Cold brew does indeed produce the lowest acidity but most who've tried using the cold brew concentrate and then adding some hot water still consider a fresh brewed cup of coffee to have the edge in taste characteristics. Some excellent suggestions have already been made. I happen to enjoy Jamaican Blue Mountain coffee very much and although it is lower acid than some coffees, I think it's the balance of acidity and flavor notes that makes it so appealing. That said... there's plenty of so-called JMB sold here in the US that is not the real thing and also many "JMB blends". The blends can have as little as 5% true JMB and are in no way representative of the real thing. Buy from a reputable source and look for the coffees of Mavis Banks or Wallingford Estates - those are the two brands most readily available in the US that are of predictably high quality.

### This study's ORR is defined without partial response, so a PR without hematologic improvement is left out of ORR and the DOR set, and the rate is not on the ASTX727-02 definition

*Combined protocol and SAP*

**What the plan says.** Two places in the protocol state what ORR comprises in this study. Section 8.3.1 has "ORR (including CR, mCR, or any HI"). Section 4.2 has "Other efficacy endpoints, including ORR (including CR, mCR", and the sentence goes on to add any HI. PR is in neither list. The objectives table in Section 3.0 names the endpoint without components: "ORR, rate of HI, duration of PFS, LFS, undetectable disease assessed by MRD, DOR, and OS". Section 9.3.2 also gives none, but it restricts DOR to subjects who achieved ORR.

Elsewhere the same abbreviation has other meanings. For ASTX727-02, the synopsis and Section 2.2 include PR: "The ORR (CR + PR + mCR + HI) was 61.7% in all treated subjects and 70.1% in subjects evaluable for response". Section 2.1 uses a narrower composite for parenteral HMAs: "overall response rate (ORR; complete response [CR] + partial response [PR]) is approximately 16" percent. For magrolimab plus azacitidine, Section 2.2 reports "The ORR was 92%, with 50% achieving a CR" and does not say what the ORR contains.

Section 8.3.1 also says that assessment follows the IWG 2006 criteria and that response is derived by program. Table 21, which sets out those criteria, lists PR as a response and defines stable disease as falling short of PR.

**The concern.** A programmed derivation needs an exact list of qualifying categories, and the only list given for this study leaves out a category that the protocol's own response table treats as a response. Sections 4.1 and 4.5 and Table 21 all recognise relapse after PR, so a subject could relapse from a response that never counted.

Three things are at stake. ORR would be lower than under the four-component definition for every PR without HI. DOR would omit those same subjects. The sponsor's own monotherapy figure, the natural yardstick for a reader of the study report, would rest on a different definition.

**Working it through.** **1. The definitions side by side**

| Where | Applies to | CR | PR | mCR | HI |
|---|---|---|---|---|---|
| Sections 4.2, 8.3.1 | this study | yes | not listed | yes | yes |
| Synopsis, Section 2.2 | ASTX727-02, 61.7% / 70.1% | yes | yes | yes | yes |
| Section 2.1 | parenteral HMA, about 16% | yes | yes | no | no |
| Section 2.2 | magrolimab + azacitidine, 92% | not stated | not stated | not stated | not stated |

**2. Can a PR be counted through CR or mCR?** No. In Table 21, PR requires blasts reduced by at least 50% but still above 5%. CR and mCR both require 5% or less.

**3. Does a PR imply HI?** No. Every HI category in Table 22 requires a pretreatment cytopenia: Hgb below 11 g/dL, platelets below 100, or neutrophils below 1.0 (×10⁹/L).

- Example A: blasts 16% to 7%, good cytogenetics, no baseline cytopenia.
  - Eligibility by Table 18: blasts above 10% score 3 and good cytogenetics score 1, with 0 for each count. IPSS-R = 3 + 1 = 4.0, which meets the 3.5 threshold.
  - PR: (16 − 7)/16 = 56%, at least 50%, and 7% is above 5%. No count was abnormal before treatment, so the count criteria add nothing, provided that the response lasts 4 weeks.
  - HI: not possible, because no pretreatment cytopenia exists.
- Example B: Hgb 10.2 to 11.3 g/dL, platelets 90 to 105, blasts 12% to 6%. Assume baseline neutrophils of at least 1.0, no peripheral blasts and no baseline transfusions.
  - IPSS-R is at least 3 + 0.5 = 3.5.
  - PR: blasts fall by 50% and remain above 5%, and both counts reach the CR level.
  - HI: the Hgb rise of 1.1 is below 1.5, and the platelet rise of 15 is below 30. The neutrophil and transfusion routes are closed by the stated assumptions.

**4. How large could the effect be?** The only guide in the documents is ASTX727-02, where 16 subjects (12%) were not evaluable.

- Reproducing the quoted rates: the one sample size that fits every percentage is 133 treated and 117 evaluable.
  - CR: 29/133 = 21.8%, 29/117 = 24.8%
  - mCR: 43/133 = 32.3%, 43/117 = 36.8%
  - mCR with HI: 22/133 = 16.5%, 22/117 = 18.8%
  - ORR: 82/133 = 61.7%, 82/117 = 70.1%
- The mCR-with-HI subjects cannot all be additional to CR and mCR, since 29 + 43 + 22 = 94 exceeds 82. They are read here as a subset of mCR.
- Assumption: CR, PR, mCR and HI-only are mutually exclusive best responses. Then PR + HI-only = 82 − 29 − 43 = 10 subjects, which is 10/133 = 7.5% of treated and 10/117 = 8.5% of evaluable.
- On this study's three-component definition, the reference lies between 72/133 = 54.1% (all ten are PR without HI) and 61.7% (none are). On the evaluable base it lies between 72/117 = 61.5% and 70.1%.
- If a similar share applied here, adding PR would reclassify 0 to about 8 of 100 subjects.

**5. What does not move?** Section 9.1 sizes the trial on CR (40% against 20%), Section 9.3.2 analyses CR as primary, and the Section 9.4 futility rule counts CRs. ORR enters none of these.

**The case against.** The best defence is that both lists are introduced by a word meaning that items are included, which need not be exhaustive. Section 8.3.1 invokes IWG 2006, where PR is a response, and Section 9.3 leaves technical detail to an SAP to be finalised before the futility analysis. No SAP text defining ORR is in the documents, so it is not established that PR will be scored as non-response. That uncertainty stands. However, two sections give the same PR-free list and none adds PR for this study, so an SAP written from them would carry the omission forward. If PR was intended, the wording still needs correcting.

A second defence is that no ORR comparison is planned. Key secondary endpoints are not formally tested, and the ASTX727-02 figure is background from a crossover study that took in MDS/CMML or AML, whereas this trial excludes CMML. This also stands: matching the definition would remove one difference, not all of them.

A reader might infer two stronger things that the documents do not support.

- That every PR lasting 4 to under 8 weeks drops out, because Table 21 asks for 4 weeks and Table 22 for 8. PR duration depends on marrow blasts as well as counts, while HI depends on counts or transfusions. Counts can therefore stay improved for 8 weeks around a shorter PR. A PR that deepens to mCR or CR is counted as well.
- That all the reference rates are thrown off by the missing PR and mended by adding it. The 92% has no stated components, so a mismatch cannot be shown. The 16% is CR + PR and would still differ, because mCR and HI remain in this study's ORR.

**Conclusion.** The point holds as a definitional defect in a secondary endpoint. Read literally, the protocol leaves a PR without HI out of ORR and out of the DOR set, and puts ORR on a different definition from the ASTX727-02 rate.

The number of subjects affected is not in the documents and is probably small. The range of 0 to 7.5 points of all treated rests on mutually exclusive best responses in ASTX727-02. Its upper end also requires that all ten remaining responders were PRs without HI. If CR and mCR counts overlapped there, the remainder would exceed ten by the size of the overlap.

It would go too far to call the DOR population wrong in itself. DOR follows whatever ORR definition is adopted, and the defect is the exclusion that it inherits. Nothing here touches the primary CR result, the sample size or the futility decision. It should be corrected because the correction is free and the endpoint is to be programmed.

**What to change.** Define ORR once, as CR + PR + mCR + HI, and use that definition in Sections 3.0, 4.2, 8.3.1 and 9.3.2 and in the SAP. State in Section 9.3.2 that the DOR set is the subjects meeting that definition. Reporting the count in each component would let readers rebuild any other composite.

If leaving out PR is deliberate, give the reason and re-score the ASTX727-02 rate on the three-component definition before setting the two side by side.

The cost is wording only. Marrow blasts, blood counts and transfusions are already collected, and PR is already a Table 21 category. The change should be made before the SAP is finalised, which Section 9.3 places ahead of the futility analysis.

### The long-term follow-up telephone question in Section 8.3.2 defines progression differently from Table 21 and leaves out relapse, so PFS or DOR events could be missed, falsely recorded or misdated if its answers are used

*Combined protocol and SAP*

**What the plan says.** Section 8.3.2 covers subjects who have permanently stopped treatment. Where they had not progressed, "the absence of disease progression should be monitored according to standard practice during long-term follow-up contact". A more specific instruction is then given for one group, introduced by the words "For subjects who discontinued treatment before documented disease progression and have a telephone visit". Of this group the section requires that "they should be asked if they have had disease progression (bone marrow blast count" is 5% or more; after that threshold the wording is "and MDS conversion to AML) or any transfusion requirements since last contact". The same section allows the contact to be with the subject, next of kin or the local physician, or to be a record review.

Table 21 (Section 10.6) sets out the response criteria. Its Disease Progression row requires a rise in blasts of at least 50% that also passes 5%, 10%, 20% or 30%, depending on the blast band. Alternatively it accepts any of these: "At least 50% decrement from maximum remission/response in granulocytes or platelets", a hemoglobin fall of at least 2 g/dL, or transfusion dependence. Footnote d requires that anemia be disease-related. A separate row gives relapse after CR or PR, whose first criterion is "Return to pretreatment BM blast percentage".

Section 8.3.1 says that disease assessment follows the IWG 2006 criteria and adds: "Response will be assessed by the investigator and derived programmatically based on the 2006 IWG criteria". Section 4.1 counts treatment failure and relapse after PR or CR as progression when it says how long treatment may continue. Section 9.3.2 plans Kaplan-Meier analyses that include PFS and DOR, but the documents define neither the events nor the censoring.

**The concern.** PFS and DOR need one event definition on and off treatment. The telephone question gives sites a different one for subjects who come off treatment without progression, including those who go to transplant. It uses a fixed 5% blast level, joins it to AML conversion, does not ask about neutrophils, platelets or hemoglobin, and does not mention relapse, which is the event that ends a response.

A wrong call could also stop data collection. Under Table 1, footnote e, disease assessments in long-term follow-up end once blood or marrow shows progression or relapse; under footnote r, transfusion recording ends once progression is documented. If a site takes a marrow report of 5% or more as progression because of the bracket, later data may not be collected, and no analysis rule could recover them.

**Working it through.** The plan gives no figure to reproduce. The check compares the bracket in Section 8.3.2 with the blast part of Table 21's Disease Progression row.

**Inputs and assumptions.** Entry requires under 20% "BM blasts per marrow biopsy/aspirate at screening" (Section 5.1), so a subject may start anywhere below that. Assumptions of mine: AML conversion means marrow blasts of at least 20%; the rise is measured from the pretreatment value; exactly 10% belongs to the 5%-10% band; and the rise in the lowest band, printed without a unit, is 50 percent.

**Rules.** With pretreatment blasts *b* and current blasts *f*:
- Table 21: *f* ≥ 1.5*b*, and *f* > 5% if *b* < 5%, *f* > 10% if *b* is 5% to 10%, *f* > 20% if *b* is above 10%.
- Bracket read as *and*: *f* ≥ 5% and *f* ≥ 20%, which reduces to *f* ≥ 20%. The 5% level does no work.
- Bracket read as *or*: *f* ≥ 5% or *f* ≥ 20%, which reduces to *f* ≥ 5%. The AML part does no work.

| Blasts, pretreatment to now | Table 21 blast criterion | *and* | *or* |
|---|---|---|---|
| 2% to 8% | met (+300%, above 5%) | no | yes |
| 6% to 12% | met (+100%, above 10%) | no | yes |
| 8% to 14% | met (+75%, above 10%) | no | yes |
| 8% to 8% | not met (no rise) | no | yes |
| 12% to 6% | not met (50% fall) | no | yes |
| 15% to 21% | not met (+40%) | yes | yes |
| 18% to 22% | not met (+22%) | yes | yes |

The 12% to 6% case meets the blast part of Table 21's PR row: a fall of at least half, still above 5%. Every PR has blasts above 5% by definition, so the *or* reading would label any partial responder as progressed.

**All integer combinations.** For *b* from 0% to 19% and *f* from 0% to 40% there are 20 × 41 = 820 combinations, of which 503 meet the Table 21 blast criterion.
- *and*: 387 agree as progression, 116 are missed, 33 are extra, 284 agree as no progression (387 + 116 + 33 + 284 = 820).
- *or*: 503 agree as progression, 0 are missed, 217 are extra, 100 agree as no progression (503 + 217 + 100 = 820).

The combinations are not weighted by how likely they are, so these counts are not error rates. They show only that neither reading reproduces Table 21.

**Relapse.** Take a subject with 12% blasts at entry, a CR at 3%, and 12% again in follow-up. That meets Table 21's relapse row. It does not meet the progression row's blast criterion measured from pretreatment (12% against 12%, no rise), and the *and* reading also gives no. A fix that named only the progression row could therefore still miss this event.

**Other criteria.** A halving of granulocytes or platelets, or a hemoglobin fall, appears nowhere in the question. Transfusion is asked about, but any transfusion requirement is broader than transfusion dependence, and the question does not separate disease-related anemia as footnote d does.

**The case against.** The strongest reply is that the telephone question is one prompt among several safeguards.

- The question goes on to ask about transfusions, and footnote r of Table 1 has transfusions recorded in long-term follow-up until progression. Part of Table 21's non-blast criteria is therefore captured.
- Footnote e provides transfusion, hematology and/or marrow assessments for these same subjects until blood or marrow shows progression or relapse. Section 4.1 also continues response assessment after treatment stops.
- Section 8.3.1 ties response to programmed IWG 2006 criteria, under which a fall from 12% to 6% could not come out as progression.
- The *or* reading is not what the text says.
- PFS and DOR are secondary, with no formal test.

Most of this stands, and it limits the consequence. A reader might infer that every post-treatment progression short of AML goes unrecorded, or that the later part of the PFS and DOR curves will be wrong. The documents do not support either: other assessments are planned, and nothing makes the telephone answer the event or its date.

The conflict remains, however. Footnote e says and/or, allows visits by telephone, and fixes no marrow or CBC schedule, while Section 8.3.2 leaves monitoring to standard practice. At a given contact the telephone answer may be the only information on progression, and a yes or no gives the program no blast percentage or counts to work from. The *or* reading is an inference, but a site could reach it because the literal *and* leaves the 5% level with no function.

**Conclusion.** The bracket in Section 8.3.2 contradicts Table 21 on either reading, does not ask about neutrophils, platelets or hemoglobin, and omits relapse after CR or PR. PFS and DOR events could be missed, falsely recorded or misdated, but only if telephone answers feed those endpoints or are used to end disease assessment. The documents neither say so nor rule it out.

That said.... JMB is very expensive and many good coffees are available for far less. Overroasting is a signature style at Starbucks and even Peet's has a tendency to roast very dark on many coffees. I have a co-worker who had sworn off coffee because he was having a reaction to the acidity of everything he'd tried. I home roasted some Sulawesi Toroja for him and he was blown away - it has a full body, lots of flavor and is very smooth with very low acid.

If possible, look for a local microroaster and explain your needs and tastes - that's a great way to get the best possibel coffee (short of roasting your own).